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Azul 2023 Predictions: Five security predictions for 2023 and beyond


Industry executives and experts share their predictions for 2023.  Read them in this 15th annual series exclusive.

Five security predictions for 2023 and beyond

By Erik Costlow, Senior Director of Product Management, Azul

Security predictions are a tricky business - something almost always happens that is both unexpected and a big deal. Still, preparation can go a long way to protect against looming threats. Here are some trends to keep an eye on in 2023.

1. Security must catch up to DevOps

For years, security has typically lagged behind DevOps, either because DevOps teams went full speed ahead and paid only partial attention to security or they paid some attention but were not always certain that the security model was correct.

The disconnect has led to a sort of "bolt-on do-it-later" security or security tooling that came late and didn't quite fit. As sub-industries reached a stable point, security eventually caught up. Network security is pretty good, and operating system security is doing well, but a lot of the risk now is in applications: the custom piece that DevOps does at a much faster rate.

We're at a point where the broader groups of application buyers and users expect applications to be secure, so security is finally being pulled forward. At some point, the role of security will evolve beyond the silo of experts or the "center of excellence" approach. Security capabilities and knowledge will merge with many DevOps tools and processes, ideally to automate the risk away.

2. Investors will look for speed

The security approaches that will draw attention from investors are those that come closer to matching DevOps speed in newer areas. This is often where the seed investments are because the firm hopes to get a first-mover advantage and have its solution baked into the way the DevOps approach is designed, capturing more of the addressable market. This includes techniques like infrastructure as code security companies.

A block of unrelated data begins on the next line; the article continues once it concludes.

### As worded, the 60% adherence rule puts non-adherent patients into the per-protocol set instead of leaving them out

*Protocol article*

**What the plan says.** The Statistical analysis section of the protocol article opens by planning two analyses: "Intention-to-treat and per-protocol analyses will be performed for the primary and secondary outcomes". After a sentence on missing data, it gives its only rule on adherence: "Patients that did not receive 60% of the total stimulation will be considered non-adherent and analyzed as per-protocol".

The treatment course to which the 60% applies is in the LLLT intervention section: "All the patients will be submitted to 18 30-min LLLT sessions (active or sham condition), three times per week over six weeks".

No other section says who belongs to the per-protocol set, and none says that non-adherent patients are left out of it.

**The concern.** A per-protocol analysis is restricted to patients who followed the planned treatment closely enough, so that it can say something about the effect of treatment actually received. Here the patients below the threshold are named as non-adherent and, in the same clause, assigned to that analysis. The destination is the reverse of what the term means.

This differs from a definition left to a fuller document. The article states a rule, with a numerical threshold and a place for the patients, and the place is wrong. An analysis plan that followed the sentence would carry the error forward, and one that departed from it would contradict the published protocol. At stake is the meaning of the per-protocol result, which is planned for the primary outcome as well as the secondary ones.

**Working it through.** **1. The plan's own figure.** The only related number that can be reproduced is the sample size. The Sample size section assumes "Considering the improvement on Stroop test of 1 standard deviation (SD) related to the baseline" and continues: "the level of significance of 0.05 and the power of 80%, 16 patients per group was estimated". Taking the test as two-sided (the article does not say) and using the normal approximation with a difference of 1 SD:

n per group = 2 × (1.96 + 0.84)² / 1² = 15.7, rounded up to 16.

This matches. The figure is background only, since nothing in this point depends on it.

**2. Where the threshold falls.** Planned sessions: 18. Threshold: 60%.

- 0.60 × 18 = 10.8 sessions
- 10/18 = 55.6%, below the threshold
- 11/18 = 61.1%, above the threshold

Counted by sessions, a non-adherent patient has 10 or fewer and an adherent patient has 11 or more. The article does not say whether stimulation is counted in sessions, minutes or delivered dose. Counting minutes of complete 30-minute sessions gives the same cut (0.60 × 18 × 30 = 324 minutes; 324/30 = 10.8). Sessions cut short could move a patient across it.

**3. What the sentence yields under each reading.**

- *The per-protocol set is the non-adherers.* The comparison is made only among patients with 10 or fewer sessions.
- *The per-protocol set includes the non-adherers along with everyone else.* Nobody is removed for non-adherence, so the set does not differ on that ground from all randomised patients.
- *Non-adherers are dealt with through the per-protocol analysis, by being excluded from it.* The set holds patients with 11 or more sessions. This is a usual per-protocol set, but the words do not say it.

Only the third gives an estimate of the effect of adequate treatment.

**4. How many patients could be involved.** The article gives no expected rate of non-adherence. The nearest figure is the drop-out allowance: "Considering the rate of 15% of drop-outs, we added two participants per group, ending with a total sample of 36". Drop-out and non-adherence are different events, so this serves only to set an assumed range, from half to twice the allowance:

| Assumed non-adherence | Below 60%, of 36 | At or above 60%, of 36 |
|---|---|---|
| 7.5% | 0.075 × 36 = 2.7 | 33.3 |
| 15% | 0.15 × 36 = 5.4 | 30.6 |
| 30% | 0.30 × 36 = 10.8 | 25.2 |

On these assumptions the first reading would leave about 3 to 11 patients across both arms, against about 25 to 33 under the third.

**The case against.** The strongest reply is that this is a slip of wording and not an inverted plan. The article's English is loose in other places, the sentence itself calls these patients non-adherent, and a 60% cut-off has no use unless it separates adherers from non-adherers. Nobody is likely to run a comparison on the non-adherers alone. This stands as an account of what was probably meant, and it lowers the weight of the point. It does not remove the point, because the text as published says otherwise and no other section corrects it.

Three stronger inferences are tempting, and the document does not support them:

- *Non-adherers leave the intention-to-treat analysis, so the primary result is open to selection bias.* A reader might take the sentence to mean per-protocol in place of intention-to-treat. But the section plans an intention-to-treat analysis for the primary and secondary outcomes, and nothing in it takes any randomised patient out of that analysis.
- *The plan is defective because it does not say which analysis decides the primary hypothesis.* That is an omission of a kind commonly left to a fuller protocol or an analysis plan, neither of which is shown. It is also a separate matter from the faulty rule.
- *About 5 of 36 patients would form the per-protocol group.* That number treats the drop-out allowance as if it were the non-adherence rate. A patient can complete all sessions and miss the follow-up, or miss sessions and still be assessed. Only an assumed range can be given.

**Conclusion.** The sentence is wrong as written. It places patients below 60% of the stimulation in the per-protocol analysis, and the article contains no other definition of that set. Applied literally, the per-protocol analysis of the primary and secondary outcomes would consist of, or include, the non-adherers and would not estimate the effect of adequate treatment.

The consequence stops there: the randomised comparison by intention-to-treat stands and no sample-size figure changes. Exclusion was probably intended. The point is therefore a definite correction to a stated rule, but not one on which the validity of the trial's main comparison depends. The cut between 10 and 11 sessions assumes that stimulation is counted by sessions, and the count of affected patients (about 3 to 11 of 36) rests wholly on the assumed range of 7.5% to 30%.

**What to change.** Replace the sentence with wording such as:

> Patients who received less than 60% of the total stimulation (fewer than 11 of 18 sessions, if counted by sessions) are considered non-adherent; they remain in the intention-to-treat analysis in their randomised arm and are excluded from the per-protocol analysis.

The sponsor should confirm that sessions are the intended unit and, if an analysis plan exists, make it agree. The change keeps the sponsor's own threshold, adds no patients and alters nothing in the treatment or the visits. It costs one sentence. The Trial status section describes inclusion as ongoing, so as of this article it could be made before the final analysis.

3. Protecting the software supply chain

According to Gartner, attacks on the software supply chain are expected to triple over the next few years. Security teams must increase their awareness of one of the most substantial attack vectors: vulnerabilities in Java libraries and components.

One of the most significant gaps in the software supply chain lies in production code, where open-source or third-party software could open the door to potential attacks. Failure to detect and patch known vulnerabilities in their Java application estates can expose organizations to significant impact and cost, including financial penalties running into the hundreds of millions of dollars, compromising of customer data, lower market capitalization, and turnover in executive staff.

It doesn't make sense to have developers look at thousands of lines of code to find potential vulnerabilities - that's a waste of time and resources. Instead, DevOps teams need tools that will detect these vulnerabilities before they exploit their stacks.